i remember my mother's father, pa, as a story teller. i would have been only fourteen when pa died and he lived in new zealand so i had only met him a few times and my impressions have been formed more by mum's remembrances than my own observations but i clearly remember him telling me the story of epaminondas. he told it with a sparkle in his eye, with great accents and facial expressions, humour and suspense. a very quick glance at some websites tells me that the story is regarded as racist and i see why but times were different then and i imagine he just liked the story.
i also remember pa writing a birthday card for somebody and smudging it a bit. he didnt want to give a smudged card so he turned the mark into a picture and though i didnt know it then, in that moment i saw a glimpse of pa's perfectionist side. the turning of a mistake into something acceptable, even attractive would also have been part of his work as an artisan.
pa left school at about the age of fourteen and worked in his father's blacksmith shop and around the age of eighteen he was offered an apprenticeship in some kind of engineering work. pa's father was a binge drinker and knowing that he had a problem he determined to move to a dry area and expected his son to go with him. the plan was that together they would establish a life and the rest of the family would follow. and that, is in fact, what happened. pa never took the apprenticeship. of course we dont know what might have happened if he had taken advantage of that opportunity but i suspect it may have involved great personal cost. i also have fanciful dreams that maybe his sacrifice made a significant difference in the lives of his siblings.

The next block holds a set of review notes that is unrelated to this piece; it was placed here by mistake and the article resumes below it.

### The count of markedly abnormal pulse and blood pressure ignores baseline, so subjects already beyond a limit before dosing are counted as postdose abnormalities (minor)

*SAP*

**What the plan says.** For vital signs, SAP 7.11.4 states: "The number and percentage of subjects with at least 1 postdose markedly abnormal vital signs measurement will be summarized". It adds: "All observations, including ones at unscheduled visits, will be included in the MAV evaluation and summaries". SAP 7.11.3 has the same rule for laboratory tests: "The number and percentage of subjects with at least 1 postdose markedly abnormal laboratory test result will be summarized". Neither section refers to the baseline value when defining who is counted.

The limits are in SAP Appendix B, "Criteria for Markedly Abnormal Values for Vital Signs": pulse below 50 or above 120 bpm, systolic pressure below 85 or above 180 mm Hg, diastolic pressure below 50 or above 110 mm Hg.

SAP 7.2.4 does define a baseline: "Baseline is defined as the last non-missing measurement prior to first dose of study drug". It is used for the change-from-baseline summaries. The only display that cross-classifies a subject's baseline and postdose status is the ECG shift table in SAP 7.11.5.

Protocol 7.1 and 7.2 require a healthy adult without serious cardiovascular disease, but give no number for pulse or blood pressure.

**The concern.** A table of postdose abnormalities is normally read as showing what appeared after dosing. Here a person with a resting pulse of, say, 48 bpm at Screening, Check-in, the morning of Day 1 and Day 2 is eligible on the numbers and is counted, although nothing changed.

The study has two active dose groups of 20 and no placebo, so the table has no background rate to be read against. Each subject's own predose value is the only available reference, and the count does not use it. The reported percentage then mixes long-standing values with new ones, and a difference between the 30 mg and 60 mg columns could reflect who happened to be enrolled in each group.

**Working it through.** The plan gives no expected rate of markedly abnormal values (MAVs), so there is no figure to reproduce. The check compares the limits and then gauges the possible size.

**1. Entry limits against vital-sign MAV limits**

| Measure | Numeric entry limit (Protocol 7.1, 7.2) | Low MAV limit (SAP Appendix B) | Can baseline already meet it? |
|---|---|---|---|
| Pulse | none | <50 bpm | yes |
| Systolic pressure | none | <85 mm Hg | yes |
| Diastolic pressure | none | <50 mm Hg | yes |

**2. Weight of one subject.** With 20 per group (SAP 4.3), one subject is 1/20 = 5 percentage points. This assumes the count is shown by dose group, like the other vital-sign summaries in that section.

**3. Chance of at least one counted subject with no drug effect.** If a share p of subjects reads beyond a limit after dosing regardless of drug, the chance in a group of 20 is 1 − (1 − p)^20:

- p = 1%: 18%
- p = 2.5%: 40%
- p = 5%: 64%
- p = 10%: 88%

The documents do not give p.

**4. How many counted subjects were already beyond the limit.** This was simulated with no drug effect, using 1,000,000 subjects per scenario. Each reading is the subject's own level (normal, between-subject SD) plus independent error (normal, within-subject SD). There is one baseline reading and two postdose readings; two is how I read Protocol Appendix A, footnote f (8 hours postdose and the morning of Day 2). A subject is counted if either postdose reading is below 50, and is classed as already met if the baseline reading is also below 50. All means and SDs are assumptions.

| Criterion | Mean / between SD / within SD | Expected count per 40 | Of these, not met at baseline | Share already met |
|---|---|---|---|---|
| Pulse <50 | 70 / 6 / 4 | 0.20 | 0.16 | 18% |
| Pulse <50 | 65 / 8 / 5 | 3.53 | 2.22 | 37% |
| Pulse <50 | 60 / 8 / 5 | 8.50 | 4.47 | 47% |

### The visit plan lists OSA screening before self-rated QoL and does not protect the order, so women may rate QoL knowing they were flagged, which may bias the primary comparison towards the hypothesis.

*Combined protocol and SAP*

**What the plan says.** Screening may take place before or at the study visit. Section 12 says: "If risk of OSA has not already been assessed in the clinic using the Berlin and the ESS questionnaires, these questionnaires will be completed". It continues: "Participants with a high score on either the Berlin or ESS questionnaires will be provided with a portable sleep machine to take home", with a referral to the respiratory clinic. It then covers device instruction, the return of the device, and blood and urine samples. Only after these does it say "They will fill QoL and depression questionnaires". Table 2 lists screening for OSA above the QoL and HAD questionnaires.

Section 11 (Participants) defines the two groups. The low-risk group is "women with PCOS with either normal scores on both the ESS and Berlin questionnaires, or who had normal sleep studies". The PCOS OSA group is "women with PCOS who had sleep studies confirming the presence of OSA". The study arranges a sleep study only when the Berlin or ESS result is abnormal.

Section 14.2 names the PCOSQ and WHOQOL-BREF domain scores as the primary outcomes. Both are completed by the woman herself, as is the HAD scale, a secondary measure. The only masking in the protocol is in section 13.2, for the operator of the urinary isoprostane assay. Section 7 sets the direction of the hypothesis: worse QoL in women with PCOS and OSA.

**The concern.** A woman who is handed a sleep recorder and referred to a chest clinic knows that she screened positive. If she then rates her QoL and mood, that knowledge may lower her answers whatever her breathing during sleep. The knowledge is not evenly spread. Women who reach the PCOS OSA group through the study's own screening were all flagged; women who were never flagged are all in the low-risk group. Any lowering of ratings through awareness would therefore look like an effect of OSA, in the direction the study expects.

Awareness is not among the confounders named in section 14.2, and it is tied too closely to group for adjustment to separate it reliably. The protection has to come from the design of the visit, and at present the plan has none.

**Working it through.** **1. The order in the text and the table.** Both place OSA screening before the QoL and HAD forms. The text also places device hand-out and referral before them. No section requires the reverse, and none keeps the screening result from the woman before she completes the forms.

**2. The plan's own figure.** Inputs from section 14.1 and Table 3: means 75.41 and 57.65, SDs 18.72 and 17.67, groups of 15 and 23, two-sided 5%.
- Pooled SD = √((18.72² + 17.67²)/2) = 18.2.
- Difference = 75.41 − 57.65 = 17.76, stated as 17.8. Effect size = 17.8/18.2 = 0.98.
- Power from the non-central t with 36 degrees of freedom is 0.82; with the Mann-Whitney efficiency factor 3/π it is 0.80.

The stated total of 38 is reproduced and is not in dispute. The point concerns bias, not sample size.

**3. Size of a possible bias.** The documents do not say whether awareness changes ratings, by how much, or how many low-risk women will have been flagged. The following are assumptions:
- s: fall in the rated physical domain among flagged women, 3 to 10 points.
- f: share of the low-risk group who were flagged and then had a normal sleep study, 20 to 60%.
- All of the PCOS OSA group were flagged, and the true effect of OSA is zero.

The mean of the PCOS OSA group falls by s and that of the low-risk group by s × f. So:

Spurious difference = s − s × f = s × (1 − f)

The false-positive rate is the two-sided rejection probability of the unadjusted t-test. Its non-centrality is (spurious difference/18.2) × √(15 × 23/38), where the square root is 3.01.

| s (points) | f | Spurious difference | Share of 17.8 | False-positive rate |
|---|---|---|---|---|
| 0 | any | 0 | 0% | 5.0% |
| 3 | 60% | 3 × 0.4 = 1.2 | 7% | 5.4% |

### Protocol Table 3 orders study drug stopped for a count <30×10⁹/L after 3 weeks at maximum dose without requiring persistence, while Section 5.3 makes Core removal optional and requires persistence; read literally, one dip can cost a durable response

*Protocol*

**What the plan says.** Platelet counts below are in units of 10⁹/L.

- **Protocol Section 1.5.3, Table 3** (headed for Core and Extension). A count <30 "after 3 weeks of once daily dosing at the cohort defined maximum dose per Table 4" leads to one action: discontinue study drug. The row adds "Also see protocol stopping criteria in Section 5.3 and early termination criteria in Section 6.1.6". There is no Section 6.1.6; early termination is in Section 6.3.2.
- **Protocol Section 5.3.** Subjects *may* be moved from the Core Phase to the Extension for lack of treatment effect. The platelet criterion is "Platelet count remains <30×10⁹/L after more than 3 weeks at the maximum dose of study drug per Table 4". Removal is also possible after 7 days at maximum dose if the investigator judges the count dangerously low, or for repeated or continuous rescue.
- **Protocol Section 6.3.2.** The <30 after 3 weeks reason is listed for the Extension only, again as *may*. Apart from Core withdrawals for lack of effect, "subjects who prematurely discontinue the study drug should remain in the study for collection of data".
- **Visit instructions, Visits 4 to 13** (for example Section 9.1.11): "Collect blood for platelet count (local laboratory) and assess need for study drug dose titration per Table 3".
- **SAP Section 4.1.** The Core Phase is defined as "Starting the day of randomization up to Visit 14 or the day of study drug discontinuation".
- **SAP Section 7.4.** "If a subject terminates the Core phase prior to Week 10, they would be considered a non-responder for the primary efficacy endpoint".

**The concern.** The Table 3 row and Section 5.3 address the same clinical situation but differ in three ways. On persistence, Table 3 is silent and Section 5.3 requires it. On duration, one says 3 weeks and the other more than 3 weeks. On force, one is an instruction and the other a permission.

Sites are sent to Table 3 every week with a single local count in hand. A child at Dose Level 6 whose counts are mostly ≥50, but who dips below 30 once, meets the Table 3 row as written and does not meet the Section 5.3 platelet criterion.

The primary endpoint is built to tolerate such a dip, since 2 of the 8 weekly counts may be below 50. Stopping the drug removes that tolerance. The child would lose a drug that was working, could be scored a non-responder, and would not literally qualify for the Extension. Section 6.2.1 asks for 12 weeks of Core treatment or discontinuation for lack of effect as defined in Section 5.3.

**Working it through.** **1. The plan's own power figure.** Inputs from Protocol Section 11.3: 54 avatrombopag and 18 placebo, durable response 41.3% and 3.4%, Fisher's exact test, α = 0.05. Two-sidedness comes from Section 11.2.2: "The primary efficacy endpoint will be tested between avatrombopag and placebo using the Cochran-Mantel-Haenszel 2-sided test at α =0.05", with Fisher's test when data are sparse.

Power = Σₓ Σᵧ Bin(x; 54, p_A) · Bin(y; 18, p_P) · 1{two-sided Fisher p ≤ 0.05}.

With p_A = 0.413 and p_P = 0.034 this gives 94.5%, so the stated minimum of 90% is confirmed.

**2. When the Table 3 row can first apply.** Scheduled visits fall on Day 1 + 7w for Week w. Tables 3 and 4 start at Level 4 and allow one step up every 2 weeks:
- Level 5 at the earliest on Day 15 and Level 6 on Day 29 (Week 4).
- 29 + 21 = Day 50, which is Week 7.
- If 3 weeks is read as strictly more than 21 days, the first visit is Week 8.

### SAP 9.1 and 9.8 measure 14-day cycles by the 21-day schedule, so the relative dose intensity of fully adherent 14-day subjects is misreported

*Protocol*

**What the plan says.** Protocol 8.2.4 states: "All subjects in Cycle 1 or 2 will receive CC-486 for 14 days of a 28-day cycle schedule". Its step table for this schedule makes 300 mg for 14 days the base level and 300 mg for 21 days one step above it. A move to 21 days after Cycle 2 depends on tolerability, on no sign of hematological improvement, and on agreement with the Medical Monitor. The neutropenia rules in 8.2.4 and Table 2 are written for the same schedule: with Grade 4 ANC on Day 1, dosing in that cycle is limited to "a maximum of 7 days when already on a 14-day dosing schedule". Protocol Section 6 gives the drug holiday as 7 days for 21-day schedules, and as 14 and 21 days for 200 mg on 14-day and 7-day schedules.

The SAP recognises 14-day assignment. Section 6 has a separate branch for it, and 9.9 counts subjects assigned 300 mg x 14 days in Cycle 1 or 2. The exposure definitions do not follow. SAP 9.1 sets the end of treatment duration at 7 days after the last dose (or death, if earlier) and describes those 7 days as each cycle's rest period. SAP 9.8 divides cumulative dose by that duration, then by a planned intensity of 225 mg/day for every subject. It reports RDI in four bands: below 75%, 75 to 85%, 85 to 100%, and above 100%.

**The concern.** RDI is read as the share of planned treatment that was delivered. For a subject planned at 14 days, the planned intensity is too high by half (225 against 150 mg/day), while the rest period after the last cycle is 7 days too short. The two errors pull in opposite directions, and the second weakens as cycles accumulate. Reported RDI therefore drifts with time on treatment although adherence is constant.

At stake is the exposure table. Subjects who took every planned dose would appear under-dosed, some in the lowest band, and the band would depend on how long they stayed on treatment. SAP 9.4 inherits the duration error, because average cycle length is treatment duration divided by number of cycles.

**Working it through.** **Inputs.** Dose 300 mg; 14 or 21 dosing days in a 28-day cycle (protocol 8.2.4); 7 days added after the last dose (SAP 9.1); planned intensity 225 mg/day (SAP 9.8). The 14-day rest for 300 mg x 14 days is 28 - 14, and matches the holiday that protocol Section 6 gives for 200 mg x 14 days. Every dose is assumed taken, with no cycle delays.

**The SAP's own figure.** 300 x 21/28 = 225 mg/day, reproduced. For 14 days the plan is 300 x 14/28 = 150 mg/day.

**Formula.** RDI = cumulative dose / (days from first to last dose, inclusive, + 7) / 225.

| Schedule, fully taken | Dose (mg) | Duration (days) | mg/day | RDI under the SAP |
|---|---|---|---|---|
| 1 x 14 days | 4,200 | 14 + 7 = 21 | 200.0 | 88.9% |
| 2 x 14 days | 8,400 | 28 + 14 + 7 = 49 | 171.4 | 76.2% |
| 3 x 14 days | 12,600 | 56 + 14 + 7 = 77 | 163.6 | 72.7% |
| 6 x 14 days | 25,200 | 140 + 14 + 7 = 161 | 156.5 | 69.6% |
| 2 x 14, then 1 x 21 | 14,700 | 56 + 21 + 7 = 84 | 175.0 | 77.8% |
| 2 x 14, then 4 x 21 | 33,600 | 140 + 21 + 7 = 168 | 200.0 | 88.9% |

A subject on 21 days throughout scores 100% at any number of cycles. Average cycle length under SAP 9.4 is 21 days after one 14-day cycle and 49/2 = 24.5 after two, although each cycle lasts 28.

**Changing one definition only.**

it must have been relatively soon after the big move that pa worked in what i understand to be a mixed business where he learned to make confectionery and ice cream. it would also have been about this time that he met my nanna and these two aspects of his story collide for the period of the great depression, during which time pa made confectionery to sell door to door and waited, a long wait, to marry his sweetheart. without further research the story is hazy but the time from meeting to marrying was seven years for pa & nanna, not so unusual in these days of cohabiting but surely an agonising wait in those days.